Just after Ongwen, we even now know minor about what a successful defence of duress could glance like. Location out the defences as comprehensive justifications for action will make this undertaking much harder. A more nuanced technique in the Rome Statute, which include distinctions involving comprehensive and partial defences, and factors which could be viewed as in mitigation of punishment, would strengthen the legislation.

A long pursuit

Ongwen’s surrender in 2015 marked the conclude of a pursuit lasting almost a decade. Uganda referred the conflict with the LRA to the Intercontinental Criminal Court in 2004. Ongwen’s arrest warrant was unsealed in 2005. But it was not until 2015, when he surrendered to authorities in the Central African Republic, that he could be transferred to The Hague to stand demo.

Ongwen’s charm targeted on the argument that the demo chamber committed problems in reasoning when contemplating his defence.
Duress has numerous elements, but the chamber focused on just one by yourself: a danger of loss of life or critical overall body damage to the individual on an imminent or continuing foundation.

The court did not acknowledge Ongwen’s argument that he experienced lived in a condition of panic. While the judges acknowledged that the menace of death or really serious hurt could lengthen beyond an fast predicament, the judgement stated that it would have to have to come about “reasonably soon”.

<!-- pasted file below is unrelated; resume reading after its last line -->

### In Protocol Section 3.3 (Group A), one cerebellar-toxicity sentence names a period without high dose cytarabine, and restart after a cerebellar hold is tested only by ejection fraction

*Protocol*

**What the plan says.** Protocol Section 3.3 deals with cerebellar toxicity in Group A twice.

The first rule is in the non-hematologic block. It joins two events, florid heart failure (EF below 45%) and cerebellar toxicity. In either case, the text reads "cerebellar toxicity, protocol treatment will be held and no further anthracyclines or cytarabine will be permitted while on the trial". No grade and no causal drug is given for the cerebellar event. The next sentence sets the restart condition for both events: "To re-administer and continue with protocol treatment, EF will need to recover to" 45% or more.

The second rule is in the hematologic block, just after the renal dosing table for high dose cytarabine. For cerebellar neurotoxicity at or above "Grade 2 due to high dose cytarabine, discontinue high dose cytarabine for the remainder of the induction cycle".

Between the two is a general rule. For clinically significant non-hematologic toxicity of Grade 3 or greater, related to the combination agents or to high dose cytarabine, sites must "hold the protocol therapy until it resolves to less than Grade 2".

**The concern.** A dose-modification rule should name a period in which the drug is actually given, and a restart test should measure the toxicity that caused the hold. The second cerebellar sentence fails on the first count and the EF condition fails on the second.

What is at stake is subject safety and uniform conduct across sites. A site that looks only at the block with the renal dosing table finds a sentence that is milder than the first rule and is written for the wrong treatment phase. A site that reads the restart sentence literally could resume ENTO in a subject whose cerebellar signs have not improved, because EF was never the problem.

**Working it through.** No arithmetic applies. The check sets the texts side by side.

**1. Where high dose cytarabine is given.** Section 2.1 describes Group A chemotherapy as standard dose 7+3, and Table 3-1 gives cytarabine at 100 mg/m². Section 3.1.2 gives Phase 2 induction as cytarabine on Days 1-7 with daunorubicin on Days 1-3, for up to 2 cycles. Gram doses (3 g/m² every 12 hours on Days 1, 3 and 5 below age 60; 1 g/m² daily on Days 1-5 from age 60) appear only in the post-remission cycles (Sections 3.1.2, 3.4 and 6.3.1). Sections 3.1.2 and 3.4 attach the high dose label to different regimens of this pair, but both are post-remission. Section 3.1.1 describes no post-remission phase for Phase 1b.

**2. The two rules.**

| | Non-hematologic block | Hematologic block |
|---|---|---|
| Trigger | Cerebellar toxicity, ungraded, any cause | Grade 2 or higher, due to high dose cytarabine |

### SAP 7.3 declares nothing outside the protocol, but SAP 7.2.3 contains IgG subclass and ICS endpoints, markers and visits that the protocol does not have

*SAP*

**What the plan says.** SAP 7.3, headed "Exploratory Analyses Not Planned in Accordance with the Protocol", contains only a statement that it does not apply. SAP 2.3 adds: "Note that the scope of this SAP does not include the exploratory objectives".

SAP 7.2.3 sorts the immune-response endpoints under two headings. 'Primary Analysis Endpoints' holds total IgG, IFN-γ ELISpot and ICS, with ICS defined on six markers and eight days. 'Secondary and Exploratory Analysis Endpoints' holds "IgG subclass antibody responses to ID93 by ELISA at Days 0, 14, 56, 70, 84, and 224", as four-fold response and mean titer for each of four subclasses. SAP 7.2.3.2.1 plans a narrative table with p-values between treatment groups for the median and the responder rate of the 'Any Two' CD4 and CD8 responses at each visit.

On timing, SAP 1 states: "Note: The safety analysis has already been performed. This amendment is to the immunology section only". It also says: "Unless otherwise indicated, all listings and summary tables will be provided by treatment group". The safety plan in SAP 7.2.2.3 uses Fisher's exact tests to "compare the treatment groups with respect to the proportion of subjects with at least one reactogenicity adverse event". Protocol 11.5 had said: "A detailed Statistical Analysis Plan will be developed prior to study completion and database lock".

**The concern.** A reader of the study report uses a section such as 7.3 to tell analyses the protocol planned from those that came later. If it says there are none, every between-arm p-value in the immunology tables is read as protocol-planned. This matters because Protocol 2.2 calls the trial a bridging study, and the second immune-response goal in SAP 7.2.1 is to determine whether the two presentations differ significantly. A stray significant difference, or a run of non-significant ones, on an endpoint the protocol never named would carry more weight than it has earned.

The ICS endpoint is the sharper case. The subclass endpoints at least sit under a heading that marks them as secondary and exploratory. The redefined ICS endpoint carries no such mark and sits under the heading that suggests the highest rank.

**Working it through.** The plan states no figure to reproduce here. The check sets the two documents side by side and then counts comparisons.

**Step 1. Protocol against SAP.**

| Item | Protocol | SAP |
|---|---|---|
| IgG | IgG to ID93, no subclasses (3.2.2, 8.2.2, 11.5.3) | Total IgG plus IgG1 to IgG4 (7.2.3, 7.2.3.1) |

Witnesses testified that Ongwen was a “self-confident commander” who experienced disobeyed orders on a range of situations. The appeals chamber concluded, as the demo chamber experienced performed, that the excess weight of evidence in favour of his willing participation was way too wonderful to engage the defence of duress.

Judges at the ICC, wearing blue robes, sit side by side behind a desk at the ICC
Users of the ICC making ready to rule on Ongwen’s appeal.
Sem Van Der Wal / EPA-EFE

Mitigating punishment

A partly dissenting opinion by Decide Luz del Carmen Ibáñez Carranza, having said that, recommended that Ongwen’s encounter as a kid soldier ought to have been thought of in mitigation of punishment.

As a minority dissent, this had no result on Ongwen’s sentence. But Ibáñez Carranza built a variety of powerful factors, like the plan that Ongwen’s qualifications contributed to the predicament of duress, and should therefore have an influence on his sentence.

The court’s regulations of treatment and evidence notice that duress could be regarded as in mitigation of punishment. But wherever there is not adequate evidence to acquit the accused, the Rome Statute includes no reference to defences which could partly exonerate an individual. Partial defences are frequently used at the domestic amount, these kinds of as provocation in Scots law. They allow for the court docket to minimize the sentence imposed on the convicted person, on the grounds of lesser culpability.

A partial defence could, in idea, lessen the sentence of the accused to reveal lesser guilt in circumstances like Ongwen’s. If provided explicitly, it could have delivered a clearer route for Ongwen and a far more rational strategy to his defence, outside of an attempt to justify his carry out.